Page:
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|August 26, 1997||
DoE plugs for sharper focus on chip manufactureThe Department of Electronics plans to promote the manufacture of semiconductor devices by creating tailor-made infrastructure in proposed hi-tech industrial parks.
A working group is to be constituted soon to study examples of such hi-tech industrial clusters in developed countries and prepare a feasibility report for setting up of similar facilities in India.
The group will also devise a package of incentives to encourage investment in hardware manufacturing from both domestic and foreign companies.
Semiconductor manufacture is expected to be the nucleus around which these industrial parks are planned. This would automatically lead to a growth in the electronic component sector, according to official sources.
The working group will study similar ventures in China and Southeast Asian countries such as the Philippines.
The incentives, which are likely to be offered, include tax benefits, pioneering industry status and government participation. Sources pointed out that since creating global scale units in India would need investments of nearly $1 billion, incentives are a must.
One concrete proposal doing the rounds is the possible joint ventures between the Indian Telephone Industries, Bangalore, and the Semiconductor Complex Limited, near Mohali on the outskirts of Chandigarh, with private sector companies to set up world-scale plants.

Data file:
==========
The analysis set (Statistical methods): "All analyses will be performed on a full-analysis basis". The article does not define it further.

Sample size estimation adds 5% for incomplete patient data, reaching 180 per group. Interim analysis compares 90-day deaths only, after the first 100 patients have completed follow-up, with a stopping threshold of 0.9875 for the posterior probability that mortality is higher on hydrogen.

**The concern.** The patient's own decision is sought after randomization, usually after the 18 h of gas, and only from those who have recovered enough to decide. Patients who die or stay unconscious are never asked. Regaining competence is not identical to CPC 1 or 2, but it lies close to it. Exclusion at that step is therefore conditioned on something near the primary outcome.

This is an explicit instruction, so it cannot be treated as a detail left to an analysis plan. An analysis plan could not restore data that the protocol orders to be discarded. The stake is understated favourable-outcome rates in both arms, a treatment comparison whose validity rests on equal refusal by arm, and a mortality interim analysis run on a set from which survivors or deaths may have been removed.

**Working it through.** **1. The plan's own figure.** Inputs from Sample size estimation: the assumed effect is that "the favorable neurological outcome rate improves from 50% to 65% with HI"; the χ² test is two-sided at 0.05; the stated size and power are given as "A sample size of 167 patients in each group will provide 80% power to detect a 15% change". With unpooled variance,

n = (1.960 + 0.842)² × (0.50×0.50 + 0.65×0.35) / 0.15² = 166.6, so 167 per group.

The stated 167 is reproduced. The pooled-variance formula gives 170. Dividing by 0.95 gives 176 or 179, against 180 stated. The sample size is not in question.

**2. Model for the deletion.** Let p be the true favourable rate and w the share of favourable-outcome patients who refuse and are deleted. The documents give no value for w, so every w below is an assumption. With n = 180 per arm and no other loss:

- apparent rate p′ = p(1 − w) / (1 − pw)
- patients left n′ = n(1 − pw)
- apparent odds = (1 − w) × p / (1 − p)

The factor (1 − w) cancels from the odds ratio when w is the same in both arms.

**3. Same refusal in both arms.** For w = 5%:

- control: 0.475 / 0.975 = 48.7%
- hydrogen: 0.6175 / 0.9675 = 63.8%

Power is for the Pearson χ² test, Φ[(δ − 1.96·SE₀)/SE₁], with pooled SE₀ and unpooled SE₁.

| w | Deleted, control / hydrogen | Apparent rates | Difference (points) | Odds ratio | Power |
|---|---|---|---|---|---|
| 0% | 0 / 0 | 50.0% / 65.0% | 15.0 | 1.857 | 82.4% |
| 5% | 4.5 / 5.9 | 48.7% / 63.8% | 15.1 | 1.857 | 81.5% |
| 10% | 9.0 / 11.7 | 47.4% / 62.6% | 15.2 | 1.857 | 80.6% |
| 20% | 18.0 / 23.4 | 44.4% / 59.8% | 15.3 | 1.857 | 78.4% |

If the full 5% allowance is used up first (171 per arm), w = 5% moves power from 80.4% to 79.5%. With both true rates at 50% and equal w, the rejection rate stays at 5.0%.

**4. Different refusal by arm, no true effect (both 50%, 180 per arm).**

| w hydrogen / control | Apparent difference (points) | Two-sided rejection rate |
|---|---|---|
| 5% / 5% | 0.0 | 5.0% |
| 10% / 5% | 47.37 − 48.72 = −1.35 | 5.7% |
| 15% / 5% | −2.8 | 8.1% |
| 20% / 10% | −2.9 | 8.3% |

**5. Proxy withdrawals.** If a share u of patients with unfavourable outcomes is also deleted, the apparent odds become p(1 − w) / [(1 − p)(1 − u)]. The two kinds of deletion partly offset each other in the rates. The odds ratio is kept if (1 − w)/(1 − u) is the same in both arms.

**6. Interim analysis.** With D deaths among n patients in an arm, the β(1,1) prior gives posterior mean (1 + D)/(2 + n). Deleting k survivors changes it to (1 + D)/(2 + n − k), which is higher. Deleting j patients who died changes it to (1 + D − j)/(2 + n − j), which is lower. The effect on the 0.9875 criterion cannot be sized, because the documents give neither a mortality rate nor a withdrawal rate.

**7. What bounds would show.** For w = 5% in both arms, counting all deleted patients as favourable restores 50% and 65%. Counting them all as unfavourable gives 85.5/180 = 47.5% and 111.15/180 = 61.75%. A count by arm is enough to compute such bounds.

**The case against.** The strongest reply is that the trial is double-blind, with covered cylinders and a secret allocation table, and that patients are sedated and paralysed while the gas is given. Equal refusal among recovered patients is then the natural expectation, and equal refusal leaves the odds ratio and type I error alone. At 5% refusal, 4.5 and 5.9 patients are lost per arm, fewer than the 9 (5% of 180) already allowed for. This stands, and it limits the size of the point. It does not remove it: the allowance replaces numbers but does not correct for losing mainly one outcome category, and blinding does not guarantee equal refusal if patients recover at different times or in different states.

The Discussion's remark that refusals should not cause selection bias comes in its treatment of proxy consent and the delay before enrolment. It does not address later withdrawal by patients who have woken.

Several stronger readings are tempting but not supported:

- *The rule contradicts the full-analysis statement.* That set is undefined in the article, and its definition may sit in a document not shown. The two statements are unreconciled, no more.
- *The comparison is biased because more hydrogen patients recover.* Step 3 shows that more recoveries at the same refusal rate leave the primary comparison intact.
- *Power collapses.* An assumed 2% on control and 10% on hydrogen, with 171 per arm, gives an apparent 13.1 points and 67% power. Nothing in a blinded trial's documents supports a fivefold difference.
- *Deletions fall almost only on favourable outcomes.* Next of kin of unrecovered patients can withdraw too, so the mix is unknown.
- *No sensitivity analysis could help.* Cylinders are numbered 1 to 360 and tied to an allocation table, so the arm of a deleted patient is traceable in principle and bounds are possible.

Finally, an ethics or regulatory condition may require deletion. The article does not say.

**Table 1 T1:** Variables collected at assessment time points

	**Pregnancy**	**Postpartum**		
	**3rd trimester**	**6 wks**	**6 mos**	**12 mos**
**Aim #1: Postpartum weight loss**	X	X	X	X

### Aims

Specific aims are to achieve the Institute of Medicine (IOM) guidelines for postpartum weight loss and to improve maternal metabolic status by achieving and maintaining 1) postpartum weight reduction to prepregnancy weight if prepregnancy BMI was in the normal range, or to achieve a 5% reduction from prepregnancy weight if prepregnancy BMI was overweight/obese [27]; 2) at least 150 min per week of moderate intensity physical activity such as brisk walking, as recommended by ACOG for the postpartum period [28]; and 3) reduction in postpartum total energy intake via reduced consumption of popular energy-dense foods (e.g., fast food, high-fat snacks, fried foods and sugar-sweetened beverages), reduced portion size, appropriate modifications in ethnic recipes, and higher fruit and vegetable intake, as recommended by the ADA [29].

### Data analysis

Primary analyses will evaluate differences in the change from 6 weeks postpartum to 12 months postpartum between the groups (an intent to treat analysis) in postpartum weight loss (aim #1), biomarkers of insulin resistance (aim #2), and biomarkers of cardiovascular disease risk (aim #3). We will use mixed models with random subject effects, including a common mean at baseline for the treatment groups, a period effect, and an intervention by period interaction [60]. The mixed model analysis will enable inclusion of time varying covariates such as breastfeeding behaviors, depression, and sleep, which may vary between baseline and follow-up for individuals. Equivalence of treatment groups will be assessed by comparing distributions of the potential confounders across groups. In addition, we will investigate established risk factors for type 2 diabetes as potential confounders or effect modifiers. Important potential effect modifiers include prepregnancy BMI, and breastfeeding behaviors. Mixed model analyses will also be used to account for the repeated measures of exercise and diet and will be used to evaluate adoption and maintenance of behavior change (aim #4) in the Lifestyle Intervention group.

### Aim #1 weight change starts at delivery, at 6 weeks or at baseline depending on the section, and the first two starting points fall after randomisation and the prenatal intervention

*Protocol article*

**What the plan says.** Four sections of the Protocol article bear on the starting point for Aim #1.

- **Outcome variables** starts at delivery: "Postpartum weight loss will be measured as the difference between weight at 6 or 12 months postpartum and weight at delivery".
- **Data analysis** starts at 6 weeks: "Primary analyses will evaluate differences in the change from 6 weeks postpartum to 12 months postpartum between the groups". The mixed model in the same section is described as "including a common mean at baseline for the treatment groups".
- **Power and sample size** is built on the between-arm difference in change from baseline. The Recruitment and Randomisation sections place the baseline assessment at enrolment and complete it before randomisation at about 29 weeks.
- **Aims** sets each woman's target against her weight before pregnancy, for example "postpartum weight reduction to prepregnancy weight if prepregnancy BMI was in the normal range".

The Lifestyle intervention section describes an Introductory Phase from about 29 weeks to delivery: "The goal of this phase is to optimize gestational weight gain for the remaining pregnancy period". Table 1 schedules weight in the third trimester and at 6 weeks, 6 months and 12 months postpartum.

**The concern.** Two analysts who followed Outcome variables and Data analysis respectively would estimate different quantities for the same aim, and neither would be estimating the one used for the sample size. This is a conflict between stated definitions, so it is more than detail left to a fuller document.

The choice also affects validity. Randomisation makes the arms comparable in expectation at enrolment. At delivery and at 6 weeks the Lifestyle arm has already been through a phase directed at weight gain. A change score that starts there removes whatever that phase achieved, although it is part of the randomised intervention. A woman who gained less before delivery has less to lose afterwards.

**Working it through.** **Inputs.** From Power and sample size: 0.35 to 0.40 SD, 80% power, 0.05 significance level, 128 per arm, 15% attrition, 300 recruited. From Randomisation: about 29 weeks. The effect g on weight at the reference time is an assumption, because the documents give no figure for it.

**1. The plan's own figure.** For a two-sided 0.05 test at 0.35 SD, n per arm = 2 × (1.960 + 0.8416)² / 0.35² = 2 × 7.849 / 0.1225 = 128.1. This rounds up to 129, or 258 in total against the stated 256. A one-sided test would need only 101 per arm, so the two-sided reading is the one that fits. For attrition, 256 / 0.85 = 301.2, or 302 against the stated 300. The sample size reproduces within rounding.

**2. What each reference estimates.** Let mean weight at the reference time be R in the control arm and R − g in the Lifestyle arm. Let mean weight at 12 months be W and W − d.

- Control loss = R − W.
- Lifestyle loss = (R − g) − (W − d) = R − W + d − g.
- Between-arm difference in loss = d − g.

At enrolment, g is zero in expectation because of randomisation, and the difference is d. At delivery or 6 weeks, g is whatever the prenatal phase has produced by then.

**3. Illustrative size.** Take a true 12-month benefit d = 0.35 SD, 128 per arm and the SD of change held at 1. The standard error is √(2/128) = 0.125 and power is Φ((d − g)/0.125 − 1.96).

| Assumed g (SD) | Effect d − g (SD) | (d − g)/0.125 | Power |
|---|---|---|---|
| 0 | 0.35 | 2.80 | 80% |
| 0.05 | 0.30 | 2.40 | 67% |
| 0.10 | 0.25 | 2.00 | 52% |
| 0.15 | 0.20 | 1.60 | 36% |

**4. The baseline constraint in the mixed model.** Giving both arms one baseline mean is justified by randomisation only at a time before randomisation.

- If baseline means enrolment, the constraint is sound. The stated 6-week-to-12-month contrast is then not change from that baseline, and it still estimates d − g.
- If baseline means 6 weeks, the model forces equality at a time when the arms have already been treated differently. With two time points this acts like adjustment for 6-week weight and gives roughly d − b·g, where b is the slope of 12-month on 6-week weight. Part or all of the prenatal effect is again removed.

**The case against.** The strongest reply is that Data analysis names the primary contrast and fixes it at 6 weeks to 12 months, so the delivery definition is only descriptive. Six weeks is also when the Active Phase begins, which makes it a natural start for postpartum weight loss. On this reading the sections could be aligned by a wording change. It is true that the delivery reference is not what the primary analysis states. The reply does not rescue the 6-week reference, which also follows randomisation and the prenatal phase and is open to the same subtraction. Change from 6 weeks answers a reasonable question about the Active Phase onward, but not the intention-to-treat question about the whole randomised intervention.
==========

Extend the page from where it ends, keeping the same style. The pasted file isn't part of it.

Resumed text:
Import and export goods moving in and out of the proposed hi-tech parks will be given high priority in customs clearances. Infrastructure - such as good access roads - will be comparable with similar parks abroad, the sources said.
The scheme is to be differentiated from the existing Electronic Hardware Technology Park scheme since the focus will be on hi-tech manufacture.
Officials acknowledged that the EHTP scheme largely attracts low-tech manufacture only. The recent budget tried to make hardware manufacture more attractive by introducing differential duty structure for finished parts and components. Import duty on finished goods now stands at 20 per cent while duty on key parts, disk drives and integrated circuits stands at 10 per cent.
Duty on semiconductors is higher at 20 per cent. The modified EHTP scheme or the Unified Manufacturing Programme, as it is popularly known, is also expected to foster domestic industry which could in turn encourage the setting up of global scale plants in the country.
The Manufacturers Association of Information Technology puts the size of the nation's hardware industry at $2.03 billion. Hardware exports stand at $415 million compared to software exports which exceeded $1 billion last year. The hardware industry has set itself the export target of $1.7 billion by 2001 when the total size of the industry is expected to be $13 billion.
- Compiled from the Indian media
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